Are You an Amy Cooper Parent?
Amy Cooper is the woman who recently called the police in New York City to report that an “African-American man” was threatening her, when in fact, he was birdwatching, concerned that her unleashed dog was aggravating wildlife. Amy Cooper was blatantly caught violating a posted park regulation and her reaction was to try to summon state power to harm an innocent man. An innocent Black man.
People began digging through her past, surprised to find that she considers herself liberal, and has donated to Democrats. And when I say, “people were surprised,” I mean, white people were surprised. Many folks were certain that Amy Cooper must be MAGA, but in fact, she’s one of us.
One of Us. A white liberal. Like Amy Cooper, a lot of us are just moving through life, ready to call upon our skin privilege to protect ourselves and whatever it is we feel entitled to. In the wake of the Amy Cooper scandal, a lot of us white people have been asking: How can I be less Amy Cooper and more white ally? A lot of long lists have circulated, recommending excellent books and movies, organizations we can join, places we can donate to. Doing those things makes us feel so good. So NOT Amy Cooper. But I bet Amy Cooper read Ta-Nehisi Coates and saw 12 Years a Slave. Here’s the problem: She didn’t know she was Amy Cooper, and neither do we.
I’m the President of the PTA at my sons’ school. PTAs are notoriously white and even historically segregationist. But as president, I’m in a position to call out problems and offer solutions. Right now, I’m just trying to name the problem, and I’ve decided to name it Amy Cooper Parenting. I wrote up a helpful quiz for people to figure out if they are an Amy Cooper Parent at their school. Give yourself one point for each of these.
1. You gladly give to the school fundraisers as long as the money mostly goes to the activities your child does.
2. When you meet a black parent or other POC, you congratulate them on winning the lottery to get into your school.
3. Or maybe you congratulate them on finding a place to rent in your neighborhood.
4. You refer to Black, Latinx, or Asian kids as “diverse,” as in “It’s so nice to have a diverse kid in my son’s class, I really think my son will learn a lot about other cultures from him.”
5. You go to school meetings and explain (or rather, white-splain) how equity and diversity work, advocate for more processes, and propose to hire a (white) education consultant to make proposals for improving equity next year. Always next year.
6. You let it be known that you don’t want to, but you might look at private schools for next year.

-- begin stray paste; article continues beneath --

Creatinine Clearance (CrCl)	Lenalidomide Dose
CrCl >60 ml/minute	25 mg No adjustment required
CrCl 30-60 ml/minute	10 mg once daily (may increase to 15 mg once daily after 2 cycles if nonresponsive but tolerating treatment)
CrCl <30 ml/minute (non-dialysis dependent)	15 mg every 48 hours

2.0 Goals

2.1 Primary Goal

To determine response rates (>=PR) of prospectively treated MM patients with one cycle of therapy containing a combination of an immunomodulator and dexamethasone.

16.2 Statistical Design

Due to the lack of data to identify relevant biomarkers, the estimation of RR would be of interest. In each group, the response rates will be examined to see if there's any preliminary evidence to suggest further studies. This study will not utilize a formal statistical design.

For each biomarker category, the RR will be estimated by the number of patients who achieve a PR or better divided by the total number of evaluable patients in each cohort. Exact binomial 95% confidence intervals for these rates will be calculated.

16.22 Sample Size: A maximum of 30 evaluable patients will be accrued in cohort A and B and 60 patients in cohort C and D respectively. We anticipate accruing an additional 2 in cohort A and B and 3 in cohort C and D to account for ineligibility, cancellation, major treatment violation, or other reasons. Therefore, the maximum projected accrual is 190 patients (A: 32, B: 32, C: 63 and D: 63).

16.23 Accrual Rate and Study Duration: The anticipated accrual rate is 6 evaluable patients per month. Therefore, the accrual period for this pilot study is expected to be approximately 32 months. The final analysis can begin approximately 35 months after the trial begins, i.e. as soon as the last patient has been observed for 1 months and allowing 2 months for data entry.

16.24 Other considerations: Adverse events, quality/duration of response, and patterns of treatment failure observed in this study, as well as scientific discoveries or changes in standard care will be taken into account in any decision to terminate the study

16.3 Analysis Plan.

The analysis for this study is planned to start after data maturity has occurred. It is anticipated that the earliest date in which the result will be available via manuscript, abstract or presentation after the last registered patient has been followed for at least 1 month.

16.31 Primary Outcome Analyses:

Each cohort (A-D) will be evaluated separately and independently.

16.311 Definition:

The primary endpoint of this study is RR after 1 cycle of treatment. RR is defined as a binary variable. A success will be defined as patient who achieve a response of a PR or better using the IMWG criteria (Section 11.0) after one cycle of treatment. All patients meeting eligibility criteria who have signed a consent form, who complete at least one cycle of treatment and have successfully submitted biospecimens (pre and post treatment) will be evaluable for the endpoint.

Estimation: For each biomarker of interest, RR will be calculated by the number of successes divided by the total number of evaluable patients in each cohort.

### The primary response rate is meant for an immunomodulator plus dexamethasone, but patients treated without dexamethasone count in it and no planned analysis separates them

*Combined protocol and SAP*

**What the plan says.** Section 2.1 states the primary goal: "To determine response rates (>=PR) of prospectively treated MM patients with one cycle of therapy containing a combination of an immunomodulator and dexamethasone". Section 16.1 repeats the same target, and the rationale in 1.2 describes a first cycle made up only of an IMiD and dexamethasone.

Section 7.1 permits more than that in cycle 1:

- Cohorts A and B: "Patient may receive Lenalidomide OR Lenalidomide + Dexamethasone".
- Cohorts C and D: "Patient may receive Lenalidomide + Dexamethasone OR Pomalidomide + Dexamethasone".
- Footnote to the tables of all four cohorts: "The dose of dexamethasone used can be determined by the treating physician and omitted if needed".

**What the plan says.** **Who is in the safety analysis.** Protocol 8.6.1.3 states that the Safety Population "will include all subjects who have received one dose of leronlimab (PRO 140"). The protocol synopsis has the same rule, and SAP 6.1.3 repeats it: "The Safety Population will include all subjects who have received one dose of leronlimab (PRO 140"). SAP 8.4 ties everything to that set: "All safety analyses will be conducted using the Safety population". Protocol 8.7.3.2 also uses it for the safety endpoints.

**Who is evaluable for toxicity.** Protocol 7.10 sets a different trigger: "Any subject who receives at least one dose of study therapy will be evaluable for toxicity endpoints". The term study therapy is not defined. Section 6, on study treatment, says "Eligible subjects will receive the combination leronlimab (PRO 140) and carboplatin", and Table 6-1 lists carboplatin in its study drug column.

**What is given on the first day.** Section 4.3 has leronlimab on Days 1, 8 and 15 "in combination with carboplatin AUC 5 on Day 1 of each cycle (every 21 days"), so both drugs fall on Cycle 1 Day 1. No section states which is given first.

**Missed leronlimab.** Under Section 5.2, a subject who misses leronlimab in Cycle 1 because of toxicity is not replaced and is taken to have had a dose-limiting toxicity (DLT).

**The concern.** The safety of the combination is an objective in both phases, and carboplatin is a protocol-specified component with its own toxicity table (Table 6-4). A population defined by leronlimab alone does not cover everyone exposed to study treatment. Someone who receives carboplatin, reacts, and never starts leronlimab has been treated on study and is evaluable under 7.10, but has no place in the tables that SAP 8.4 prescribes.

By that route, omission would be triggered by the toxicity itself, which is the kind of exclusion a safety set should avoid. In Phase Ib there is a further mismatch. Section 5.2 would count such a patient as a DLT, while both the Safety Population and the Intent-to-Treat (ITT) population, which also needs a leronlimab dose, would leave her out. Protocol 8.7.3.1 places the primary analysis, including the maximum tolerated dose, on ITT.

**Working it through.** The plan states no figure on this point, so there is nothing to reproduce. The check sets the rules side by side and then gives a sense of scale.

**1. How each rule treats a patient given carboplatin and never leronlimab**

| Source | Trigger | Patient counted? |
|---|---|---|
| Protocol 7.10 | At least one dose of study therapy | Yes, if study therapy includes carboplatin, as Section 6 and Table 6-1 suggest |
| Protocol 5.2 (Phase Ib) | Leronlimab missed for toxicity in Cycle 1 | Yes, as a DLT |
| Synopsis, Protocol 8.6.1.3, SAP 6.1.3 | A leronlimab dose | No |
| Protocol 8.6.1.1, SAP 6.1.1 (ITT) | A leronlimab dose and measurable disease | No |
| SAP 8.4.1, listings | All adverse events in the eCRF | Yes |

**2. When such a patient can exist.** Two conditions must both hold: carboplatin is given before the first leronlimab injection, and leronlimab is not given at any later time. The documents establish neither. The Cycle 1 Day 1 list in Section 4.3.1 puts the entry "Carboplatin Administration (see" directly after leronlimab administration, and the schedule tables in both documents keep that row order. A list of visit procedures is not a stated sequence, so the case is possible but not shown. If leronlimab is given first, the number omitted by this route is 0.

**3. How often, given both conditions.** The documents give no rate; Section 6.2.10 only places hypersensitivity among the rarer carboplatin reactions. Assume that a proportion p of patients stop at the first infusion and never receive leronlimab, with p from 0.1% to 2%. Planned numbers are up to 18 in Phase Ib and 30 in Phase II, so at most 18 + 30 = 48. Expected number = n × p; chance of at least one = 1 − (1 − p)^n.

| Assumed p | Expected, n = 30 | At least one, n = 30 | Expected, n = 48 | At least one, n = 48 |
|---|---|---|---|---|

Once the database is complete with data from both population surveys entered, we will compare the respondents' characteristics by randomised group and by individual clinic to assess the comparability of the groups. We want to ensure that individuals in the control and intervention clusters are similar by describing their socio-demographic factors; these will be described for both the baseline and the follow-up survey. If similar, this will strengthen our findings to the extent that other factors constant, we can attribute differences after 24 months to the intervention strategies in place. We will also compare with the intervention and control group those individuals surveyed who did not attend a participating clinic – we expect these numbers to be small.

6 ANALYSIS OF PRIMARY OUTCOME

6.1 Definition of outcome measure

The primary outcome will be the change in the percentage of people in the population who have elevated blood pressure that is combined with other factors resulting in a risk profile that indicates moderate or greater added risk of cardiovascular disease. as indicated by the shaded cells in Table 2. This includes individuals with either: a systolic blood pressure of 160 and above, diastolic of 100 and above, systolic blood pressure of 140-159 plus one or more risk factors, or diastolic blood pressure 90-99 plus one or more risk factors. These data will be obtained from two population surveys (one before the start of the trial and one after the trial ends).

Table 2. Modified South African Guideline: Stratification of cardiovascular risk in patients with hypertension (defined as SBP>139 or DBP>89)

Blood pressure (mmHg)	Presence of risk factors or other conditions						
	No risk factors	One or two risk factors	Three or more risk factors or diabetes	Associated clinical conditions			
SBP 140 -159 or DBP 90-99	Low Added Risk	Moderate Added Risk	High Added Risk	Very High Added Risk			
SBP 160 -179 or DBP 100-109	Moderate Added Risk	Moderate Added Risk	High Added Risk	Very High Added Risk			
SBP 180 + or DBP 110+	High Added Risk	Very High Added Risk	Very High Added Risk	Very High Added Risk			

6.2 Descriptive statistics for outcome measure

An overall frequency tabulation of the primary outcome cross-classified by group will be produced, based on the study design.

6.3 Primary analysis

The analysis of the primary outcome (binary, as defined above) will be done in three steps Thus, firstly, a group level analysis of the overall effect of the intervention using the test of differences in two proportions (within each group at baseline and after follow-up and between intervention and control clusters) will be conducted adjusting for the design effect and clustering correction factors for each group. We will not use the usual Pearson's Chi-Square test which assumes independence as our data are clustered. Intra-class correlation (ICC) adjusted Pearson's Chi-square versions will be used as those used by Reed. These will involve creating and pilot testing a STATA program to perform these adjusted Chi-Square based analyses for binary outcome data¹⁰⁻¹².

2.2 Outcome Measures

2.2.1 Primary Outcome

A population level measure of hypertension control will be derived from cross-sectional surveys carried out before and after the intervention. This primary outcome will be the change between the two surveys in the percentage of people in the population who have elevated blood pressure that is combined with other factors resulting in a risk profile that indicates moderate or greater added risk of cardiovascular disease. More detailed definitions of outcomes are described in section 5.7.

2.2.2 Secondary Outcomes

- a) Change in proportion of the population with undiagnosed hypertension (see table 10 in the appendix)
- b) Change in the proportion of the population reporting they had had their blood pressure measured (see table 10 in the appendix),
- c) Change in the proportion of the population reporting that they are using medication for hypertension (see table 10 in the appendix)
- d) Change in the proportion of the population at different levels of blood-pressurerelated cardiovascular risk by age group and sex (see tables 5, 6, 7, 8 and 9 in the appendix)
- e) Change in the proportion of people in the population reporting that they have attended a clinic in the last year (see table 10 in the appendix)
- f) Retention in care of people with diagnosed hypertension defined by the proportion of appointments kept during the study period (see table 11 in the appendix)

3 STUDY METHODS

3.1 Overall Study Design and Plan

7. You oppose new housing construction in your neighborhood. You get an extra point if you think new housing will a) ruin the character of the neighborhood; b) be an environmental problem; or c) increase crime.
8. You have explicitly said you hate charter schools but don’t actually have to worry that a charter school might be your child’s best option.
9. You spread rumors about the school, even posting rumors on the parents’ listserv. Rumors about fights are your favorite and you always want all the details. “Was the bully diverse?” you wonder.
10. You demand that the school be shut down at the slightest provocation without learning what processes the school or district has in place for addressing the problem. And I say this after two years in which school has been shut down for wildfires, a teachers’ strike, and a global pandemic. That’s only about a third of the reasons Amy Cooper parents thought it should be shut down.
11. You want to know how someone was punished even if (in the unlikely event) your school has a restorative justice program. Also, you think RJ is for “those” kids, you know “the diverse ones.”
12. You say you or your child don’t feel safe around certain other kids or their parents.
13. You think that Black, Latinx, or Asian parents either don’t care about their kids’ education or that they “work too much” to show up for school events. You believe this but are either a stay-at-home parent, self-employed, or otherwise employed in a flexible workplace.
14. You fight for AP and Honors classes and swoop into the counselor’s office when your child isn’t placed in every class you want for them. You agitate against school site leaders who have taken responsibility for making decisions about classes they have cut or desegregated.
15. Advocate for surveillance equipment to be placed in private areas of the school like bathrooms and locker rooms.
16. You want to know why your broke-as-hell District in your broke-as-hell state doesn’t buy every last thing for your school, which is the highest achieving school in that district.
How many points did you get? If you got between 1 and 16 points, you have some or a lot of Amy Cooper in you. It isn’t other white liberals who need to examine their assumptions and their language, it’s me, it’s you, it’s us. If you recognize yourself in one of these statements, don’t take it personally. I probably didn’t hear it from you. I’ve heard each of these things from multiple white liberals, and as PTA president, they expect that I will agree, and take up their cause. I won’t. What I will do, over my next year as PTA President, is be vigilant for this language, and engage parents who are outside the usual and customary group to give input on matters that count, like our budget process and our grant-giving. Ultimately, I will look to site leadership and let them know I want to enact their equity platform, not the ideas of the donor parents. I’m looking for other ideas. Let me know if you have any.